CEE Her Breakfast in Brussels: The Effects of Technology and AI on Women

cee her

On 11 April, GLOBSEC and Microsoft Brussels co-organized a new edition of the CEE Her Breakfast in Brussels, Belgium. The roundtable discussion, titled “Examining the Effects of Technology and AI on Women: Mitigating Risks, Embracing Opportunities”, was part of a three-day CEE Her Workshop. The event featured the launch of GLOBSEC’s newest report: “Women in the digital space (and AI): A look at Austria, Czechia, Poland and Slovakia”.

Today, with new tech and the exponential availability of AI tools, an abundance of opportunities for women exists from easing their daily lives to supporting their career growth. Simultaneously, potential risks linger as well from personal safety to entrenchment of biases. The discussion at the Microsoft Center Brussels, moderated by Victoria Sarmiento Herrero, Microsoft’s Policy Advisor for European Government Affairs, focused on the following questions and beyond:

  • With the EU asserting itself as a global standards setter in digital space and AI regulation, can European citizens, especially women, feel protected and empowered?
  • How to find the balance between innovative progress, prosperity and security?
  • Are we prepared for tackling serious threats to security and democracy with new tech tools?
  • How to ensure that women can embrace opportunities but are not left behind exposed to serious risks from biases to gender-based violence in new forms?

The Breakfast kicked off with a presentation of the key findings from the Women in Digital Space (and AI) report provided by its lead author and Research Associate at the Institute for the Danube Region and Central Europe, Malwina Talik. Some of the important points learned during the presentation included:

  • Although the digital literacy varies greatly across the region, women benefit from the digital solutions much below their potential.
  • Gendered cyberviolence remains one of the most daunting challenges for women as digital users, which often stops them from expressing their views or using certain platforms.
  • Female experts in the IT and AI fields are highly underrepresented, mainly due to lack of women with the necessary skills to enter the digital field. This can be explained by existing stereotypes about women’s career choices and too few visible role models.
  • To bring change, we need to address the challenges in education systems, cultural perceptions, the gender pay gap.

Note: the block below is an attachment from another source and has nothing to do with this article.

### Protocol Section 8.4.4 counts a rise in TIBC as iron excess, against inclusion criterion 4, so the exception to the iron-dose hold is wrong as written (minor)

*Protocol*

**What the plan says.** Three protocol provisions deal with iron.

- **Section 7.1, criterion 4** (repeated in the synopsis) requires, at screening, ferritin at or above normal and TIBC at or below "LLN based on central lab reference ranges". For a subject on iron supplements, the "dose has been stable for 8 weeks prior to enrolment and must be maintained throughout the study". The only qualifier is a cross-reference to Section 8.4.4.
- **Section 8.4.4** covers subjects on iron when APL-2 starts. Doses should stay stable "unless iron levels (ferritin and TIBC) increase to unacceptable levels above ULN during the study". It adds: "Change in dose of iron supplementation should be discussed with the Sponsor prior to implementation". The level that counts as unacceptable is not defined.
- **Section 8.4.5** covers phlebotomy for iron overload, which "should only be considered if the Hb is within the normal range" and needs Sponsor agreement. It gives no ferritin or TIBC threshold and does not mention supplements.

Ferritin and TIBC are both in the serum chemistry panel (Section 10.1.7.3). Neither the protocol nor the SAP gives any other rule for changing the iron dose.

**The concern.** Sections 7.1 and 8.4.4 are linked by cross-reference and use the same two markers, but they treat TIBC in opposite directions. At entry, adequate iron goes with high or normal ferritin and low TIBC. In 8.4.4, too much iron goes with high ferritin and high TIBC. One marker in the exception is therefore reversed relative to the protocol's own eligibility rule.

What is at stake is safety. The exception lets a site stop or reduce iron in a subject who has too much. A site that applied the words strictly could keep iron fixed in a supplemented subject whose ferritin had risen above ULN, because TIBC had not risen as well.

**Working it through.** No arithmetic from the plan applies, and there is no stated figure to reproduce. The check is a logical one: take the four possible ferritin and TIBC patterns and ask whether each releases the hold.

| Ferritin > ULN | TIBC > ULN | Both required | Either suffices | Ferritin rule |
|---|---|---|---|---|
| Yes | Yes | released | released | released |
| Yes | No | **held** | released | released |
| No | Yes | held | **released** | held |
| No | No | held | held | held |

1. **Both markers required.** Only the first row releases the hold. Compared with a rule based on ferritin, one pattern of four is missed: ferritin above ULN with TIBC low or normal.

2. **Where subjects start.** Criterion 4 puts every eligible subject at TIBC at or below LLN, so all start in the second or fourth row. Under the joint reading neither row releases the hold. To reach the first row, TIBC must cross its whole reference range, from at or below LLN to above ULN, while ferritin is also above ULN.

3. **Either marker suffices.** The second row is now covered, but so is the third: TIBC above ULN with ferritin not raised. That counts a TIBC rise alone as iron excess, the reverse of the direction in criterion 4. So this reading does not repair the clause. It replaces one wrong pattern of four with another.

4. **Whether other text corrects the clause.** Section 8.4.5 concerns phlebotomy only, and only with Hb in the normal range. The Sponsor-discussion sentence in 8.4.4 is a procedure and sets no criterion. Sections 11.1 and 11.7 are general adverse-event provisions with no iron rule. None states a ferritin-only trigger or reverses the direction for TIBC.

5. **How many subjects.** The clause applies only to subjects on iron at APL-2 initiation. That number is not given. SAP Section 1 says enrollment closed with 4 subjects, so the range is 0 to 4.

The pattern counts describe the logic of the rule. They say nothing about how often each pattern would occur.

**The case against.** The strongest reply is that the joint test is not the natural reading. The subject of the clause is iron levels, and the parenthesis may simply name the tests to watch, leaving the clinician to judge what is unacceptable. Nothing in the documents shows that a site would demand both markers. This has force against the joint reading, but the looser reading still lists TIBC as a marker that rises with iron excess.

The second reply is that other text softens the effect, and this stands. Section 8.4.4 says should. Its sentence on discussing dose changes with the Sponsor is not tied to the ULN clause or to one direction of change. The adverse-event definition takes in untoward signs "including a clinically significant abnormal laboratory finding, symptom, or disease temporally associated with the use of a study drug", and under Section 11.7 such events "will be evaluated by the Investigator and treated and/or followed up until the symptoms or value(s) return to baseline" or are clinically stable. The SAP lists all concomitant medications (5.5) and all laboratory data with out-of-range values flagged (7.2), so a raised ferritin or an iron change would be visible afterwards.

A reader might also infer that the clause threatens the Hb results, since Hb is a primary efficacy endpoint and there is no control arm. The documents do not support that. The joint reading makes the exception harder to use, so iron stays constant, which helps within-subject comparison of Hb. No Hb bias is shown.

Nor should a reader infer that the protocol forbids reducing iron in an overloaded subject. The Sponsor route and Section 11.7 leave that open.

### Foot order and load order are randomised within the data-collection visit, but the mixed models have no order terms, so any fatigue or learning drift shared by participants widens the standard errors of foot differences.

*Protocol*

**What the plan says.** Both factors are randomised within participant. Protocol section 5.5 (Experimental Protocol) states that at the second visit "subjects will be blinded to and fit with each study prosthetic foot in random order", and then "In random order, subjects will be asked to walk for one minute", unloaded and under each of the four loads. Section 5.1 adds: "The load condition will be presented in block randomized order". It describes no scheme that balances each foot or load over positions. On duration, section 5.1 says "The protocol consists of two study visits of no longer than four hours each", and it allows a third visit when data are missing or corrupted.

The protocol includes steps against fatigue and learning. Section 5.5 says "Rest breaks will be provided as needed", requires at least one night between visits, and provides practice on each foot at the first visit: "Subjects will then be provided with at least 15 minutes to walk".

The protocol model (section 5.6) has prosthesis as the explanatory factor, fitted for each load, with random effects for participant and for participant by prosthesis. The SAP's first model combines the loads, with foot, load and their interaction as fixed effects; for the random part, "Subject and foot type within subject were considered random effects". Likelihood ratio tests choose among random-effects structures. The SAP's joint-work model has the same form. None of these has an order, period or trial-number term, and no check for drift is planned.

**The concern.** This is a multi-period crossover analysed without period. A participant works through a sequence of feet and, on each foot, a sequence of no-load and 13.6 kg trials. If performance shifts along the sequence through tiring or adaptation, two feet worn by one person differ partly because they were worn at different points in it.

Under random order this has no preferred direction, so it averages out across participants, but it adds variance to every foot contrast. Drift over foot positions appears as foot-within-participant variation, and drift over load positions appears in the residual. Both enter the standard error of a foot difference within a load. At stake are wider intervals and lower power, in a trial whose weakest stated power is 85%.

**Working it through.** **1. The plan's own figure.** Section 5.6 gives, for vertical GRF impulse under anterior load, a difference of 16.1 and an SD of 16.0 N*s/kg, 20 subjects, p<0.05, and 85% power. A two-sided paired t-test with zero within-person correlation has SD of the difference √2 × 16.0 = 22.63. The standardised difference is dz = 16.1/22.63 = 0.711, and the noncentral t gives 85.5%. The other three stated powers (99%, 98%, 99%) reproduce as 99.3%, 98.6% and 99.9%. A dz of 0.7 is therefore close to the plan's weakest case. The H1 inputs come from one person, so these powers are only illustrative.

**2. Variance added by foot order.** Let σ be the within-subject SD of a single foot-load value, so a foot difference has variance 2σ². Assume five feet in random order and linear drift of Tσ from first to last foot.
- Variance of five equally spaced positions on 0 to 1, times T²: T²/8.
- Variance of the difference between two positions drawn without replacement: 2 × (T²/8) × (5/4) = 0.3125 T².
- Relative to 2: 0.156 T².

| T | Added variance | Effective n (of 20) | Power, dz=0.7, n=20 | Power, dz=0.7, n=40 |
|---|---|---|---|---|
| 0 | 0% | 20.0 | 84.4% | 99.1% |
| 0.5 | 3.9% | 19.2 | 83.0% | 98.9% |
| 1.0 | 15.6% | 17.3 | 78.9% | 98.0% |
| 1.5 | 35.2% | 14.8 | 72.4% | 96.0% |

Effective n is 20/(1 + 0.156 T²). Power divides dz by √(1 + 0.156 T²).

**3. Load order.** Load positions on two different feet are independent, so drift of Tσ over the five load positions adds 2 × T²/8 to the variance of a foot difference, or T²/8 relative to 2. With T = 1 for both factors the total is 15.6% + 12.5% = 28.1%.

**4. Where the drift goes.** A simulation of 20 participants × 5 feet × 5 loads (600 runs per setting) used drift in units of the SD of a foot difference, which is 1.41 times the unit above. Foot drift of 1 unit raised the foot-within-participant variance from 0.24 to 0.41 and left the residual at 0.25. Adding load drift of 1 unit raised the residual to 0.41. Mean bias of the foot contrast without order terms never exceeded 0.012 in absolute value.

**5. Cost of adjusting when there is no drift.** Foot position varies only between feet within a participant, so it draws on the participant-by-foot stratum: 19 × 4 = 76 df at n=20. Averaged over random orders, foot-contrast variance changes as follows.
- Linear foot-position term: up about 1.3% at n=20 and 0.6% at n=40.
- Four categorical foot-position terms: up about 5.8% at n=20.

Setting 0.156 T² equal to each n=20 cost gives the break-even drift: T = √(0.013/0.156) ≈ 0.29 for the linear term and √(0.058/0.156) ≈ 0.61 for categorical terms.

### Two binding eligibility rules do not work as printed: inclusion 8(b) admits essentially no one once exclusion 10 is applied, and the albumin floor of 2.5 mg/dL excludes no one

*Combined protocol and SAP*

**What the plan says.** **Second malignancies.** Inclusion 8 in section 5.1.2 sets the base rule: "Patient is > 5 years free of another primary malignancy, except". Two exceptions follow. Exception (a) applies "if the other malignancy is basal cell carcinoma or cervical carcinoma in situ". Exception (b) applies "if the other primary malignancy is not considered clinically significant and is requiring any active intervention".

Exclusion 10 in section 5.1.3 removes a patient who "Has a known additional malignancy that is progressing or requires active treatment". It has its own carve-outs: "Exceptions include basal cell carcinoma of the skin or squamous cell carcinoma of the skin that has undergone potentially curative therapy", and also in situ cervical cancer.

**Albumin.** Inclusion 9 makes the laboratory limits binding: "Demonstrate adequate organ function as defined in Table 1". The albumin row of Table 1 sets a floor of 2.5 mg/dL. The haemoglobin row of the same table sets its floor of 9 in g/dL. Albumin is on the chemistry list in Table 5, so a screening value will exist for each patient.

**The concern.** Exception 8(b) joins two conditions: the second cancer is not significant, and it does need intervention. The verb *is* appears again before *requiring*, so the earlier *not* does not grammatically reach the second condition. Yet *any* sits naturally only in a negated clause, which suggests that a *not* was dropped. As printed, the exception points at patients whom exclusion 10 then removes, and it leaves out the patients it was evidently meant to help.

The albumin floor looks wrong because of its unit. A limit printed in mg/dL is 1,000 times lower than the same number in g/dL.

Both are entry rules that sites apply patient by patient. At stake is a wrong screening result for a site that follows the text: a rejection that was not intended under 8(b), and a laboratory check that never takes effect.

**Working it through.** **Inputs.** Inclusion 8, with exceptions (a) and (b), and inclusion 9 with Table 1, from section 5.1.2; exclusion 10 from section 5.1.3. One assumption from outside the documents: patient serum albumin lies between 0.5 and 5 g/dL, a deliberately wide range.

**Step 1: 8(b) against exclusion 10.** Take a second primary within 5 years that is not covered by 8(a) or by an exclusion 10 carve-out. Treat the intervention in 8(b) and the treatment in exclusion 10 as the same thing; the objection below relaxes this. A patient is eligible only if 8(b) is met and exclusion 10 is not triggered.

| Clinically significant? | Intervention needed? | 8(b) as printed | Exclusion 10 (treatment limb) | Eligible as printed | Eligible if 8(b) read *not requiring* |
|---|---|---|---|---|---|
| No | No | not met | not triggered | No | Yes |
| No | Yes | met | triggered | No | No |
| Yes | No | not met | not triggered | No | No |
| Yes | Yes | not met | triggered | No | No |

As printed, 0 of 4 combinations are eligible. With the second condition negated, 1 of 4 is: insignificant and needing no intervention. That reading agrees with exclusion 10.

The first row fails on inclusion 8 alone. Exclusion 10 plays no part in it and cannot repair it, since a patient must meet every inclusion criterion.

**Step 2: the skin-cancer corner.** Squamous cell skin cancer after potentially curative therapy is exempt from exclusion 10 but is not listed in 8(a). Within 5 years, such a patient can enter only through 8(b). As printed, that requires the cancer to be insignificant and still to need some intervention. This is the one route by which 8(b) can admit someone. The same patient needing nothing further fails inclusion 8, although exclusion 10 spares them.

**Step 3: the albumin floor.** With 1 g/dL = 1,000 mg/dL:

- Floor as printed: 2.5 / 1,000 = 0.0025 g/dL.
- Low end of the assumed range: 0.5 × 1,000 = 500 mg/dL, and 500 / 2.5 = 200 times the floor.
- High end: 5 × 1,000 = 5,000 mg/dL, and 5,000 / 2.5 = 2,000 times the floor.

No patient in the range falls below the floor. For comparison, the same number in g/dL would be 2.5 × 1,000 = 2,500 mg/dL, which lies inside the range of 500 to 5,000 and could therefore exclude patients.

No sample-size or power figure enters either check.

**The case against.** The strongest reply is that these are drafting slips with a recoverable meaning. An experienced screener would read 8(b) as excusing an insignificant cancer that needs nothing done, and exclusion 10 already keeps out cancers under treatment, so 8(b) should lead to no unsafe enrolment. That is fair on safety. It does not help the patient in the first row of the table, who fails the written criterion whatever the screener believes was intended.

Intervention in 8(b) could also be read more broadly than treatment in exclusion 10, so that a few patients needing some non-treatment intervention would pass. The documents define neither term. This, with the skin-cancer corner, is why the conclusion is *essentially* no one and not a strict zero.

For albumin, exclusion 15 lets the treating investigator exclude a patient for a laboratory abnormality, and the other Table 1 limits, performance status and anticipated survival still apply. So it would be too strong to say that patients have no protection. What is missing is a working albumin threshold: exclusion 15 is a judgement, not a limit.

Following the presentation, Katarina Wallin Bureau, General Manager and Head of Strategic Relations for European Government Affairs at Microsoft Center Brussels discussed the readiness to help mitigate the digital risks, such as deepfakes, which might affect the upcoming European Parliament elections. In general, addressing online threats is crucial not only for the gender equality but also for protecting modern democracy.

Irene Roche Laguna, Head of Unit for Platforms Policy and Enforcement at DG CONNECT presented the European Commission’s current agenda related to the gender equality in the digital space. With the AI act and Digital Services Act, the European Union is working towards eliminating digital threats, malicious influence of the generative AI, online gender-based violence, etc. There is still a lot of work to be done but the first joint steps of the European institutions are being taken.

Dan-Flaviu Nechita, Head of Cabinet for MEP Dragos Tudorache at the European Parliament talked about the role of women in the AI and how to make the field safer for female users. His recommendations included:

  • put more effective measures in addition to labeling AI-generated content,
  • pivot the resources at the EU level and taking the conversations to the governmental level,
  • redirect a certain amount of work to law enforcement offices, especially for criminalized acts,
  • promote role models for young women professional (ex. Brussels Binders),
  • involve more men as women’s allies.

Further remarks were introduced by Sana Afouaiz, Founder & CEO of the Womenpreneur Initiative. As a young female professional herself, Ms. Afouaiz recognizes the importance of women training in technology and entrepreneurship and – even more importantly – raising awareness. Long-term support and the right mindset from early age are key. Concrete action should be included in the organization’s budget securing a long-term perspective to address the gender equality not only in numeric quotas but also in the type of work women perform (ex. hiring female engineers and managers, not only as HR or marketing specialists).

The panel was concluded with the remarks by Veronica Zaboia, Policy and Campaigns Officer at the European Women’s Lobby. She stressed the importance of legislative work and directives addressing violence against women online (cyberthreats, cyberstalking, hate speech, etc). The more advanced the technology is, the more invasive it becomes thus requires more safeguards. According to WEF Global Risks Report 2024, 95% of deepfakes are of sexual content, 90% of those specifically target women. To address the threats and recognize the victims, we need to involve more stakeholders, including tech companies and law enforcement authorities.

You can read the full report here.


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